I believe it is critical that we take an affordable housing and anti-displacement lens to our zoning policies. With 100,000 people moving to Seattle in the next ten years, we will need to expand our housing stock to accommodate them. However, I do not support a one-size-fits-all upzone policy and I support ensuring that neighborhoods have a say in how they grow. It is critical that we protect against displacement of existing low-income residents and ensure that new development includes housing that is affordable to working people. The cityâ€™s current policy, developed in concert with our biggest developers, is not a policy that serves our community.
I can no longer afford to live in my own city. Seattle rents have experienced the highest increase of any major city in the country. What is your specific plan to create affordable housing?
Across the country the cities with the worst housing affordability crises have already imposed a 25% affordability requirement on all new development. Seattle must do this too. Given the tremendous job growth in our city we must require developers to share the cost of mitigating the demand on our affordable housing stock.
Given the incredible and increasing demand for housing, the city has a tremendous bargaining position with private developers. The city has so far asked for very little; currently our affordability requirements are as low as 2% in some parts of the city. Itâ€™s time for us to demand more.
What do you plan to to to address the traffic situation in the city? There are some easy ways to address these without just spending more money –
Seattle is experiencing unprecedented traffic gridlock. What specifically will you do to was traffic congestion?
Our region is growing rapidly, with thousands of people moving each week. At the same time, we have seen traffic gridlock get worse and worse. We cannot address our traffic crisis without investing in public transportation alternatives that get cars off our roads. We should explore local funding options and permitting processes to speed up construction of light rail and we should bring back the employee hours tax to fund local bus service.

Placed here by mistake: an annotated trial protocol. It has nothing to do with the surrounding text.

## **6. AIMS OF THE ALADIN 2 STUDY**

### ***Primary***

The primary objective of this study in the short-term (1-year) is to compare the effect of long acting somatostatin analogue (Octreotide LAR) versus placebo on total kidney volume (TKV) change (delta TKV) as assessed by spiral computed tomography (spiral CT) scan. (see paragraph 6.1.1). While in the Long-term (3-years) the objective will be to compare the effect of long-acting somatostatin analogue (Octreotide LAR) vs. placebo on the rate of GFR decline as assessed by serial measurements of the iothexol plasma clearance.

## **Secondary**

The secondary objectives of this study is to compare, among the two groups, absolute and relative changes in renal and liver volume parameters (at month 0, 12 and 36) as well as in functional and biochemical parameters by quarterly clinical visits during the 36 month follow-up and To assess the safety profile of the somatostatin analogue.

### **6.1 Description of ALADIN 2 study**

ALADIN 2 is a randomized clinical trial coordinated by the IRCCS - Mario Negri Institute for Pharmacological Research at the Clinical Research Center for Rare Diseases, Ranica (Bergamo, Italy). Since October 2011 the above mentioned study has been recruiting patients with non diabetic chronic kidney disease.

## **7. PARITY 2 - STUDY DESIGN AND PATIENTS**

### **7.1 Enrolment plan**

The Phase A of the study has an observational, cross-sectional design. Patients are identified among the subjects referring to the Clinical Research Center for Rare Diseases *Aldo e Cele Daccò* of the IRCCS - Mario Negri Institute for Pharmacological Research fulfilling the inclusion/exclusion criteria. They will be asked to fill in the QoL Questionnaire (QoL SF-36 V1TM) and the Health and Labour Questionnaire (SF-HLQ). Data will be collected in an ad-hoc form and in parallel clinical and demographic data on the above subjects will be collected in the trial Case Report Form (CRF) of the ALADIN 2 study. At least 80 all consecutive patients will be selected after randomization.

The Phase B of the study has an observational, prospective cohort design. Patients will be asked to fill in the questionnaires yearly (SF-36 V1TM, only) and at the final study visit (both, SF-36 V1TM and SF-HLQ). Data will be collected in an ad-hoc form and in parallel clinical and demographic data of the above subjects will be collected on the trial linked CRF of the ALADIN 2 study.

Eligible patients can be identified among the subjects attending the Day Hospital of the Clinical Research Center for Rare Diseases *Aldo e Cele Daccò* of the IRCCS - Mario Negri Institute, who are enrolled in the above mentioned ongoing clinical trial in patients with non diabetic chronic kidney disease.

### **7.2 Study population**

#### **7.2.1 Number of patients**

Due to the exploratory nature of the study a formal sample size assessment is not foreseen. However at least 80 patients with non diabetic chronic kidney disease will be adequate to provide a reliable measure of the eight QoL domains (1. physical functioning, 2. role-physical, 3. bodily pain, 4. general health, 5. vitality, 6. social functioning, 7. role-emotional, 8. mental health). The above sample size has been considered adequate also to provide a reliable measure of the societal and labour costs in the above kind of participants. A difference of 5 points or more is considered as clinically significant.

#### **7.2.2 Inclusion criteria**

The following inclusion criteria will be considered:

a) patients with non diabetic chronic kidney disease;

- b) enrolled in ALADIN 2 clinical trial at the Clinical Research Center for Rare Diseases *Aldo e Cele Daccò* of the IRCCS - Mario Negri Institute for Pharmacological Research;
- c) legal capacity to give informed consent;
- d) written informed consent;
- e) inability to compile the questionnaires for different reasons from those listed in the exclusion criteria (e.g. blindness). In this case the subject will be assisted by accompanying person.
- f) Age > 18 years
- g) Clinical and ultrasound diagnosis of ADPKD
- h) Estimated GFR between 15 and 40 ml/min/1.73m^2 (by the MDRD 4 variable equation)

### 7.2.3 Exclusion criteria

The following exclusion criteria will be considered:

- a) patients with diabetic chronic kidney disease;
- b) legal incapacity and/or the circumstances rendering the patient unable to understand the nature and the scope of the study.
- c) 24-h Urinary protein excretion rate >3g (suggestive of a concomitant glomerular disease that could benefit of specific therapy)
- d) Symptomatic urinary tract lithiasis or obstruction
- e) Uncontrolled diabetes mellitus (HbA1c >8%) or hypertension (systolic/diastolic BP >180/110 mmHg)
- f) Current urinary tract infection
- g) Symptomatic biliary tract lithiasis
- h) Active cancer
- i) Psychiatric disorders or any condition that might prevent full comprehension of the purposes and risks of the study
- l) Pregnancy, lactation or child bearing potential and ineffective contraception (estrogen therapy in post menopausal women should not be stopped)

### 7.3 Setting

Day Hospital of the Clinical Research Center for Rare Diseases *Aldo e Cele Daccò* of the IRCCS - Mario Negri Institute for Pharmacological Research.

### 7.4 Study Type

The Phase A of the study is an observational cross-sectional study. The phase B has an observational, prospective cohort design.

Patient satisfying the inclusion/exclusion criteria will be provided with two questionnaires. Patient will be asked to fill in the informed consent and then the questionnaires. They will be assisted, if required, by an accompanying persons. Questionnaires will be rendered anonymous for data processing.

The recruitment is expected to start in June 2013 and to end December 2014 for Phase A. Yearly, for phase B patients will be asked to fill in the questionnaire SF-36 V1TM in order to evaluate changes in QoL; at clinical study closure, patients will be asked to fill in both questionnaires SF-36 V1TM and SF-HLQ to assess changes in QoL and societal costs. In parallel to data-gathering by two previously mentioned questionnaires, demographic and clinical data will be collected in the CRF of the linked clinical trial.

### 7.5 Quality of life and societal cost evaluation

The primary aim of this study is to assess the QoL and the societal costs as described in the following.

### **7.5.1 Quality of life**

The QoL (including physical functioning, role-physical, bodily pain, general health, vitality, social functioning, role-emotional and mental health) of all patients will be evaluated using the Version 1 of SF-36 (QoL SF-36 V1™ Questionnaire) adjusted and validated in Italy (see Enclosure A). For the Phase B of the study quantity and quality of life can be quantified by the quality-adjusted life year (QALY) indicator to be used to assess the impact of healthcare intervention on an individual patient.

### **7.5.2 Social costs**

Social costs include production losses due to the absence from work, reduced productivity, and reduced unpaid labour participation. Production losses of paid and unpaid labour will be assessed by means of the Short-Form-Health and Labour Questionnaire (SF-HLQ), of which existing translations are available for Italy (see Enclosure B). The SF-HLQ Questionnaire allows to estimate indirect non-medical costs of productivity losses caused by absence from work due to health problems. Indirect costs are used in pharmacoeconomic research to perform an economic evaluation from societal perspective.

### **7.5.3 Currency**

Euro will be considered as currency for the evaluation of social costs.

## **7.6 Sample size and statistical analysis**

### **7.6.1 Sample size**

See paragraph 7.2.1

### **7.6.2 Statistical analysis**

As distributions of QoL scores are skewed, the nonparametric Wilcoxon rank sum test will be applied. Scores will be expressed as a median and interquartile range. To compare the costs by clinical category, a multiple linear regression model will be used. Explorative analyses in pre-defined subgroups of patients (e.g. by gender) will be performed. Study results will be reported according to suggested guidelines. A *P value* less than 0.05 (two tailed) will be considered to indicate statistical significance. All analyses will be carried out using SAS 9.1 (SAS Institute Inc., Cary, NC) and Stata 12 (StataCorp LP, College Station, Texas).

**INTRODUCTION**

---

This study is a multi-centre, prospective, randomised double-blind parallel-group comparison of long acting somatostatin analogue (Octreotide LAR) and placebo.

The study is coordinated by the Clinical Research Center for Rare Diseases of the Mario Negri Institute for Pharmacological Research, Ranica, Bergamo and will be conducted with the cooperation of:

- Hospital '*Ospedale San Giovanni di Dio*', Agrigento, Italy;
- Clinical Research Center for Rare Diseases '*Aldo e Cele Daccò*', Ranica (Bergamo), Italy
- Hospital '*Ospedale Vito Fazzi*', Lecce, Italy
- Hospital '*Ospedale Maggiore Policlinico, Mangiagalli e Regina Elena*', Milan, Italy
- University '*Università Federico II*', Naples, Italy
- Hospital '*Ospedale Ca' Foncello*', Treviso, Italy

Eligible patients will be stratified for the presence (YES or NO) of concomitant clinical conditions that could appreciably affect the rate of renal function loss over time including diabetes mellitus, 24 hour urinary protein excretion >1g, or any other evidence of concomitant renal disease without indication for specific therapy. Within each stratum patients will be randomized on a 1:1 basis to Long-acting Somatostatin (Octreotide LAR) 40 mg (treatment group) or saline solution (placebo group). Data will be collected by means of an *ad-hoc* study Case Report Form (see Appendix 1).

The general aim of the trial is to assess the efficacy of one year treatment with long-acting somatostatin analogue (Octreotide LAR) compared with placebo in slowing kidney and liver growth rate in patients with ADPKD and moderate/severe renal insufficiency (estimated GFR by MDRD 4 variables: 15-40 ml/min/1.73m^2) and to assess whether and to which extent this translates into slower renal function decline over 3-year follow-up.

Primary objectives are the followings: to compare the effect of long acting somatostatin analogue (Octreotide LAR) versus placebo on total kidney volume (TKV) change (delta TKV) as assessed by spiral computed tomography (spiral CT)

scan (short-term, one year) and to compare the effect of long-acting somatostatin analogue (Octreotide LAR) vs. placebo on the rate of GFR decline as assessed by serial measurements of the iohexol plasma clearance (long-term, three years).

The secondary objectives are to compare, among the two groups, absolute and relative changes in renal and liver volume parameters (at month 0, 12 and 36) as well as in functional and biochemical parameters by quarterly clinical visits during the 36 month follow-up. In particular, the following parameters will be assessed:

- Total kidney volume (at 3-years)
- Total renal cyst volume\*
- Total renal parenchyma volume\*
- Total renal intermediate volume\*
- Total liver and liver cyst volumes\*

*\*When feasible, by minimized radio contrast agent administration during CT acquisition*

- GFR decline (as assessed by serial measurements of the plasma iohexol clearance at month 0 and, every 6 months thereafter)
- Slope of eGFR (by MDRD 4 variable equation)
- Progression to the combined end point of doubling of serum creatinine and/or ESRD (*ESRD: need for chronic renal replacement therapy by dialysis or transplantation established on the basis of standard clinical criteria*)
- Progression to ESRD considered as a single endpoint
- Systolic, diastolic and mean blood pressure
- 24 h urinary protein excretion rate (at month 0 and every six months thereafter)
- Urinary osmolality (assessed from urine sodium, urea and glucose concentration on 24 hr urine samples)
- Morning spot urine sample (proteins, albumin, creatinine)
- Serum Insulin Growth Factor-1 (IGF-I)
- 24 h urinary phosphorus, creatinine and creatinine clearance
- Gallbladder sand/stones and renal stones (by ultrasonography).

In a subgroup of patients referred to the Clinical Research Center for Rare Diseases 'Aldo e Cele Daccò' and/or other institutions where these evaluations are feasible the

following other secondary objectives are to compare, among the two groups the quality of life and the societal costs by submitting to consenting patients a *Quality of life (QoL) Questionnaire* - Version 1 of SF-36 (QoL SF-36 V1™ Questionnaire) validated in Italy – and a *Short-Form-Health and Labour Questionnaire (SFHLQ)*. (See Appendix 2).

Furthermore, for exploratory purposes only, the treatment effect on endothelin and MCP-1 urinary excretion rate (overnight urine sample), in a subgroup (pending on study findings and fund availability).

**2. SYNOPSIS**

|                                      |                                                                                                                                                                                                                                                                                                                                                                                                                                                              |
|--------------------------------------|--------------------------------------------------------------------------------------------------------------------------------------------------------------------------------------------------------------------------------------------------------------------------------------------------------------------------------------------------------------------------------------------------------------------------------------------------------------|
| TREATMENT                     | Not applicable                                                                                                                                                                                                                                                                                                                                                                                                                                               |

Question for City Council candidates received via email [Shortened version]:
Currently, under the “green house” regulations, there is a minimum number of trees that need to be put on a construction site.Â Unfortunately, there are no regulations about the appropriateness of the species of trees thatÂ are planted on each lot where the construction of the “green house” is.Â There is no protection for the neighbors, as large trees are planted close the houses possibly undermining foundations or allowing rodent access to roofs. The people at DPD were very clear that the situation is very bad.Â The bottom line is that the responsibility for the current rules regarding the “green houses” belongs to City Council. Are you willing to address this issue?
Yes, definitely. The real issue here is our city government not standing up to developers in advocating for the communityâ€™s interests. Unlike my opponent, I do not accept donations from big developers. You can be confident I will be a voice for community members who raise concerns about unaccountable developers.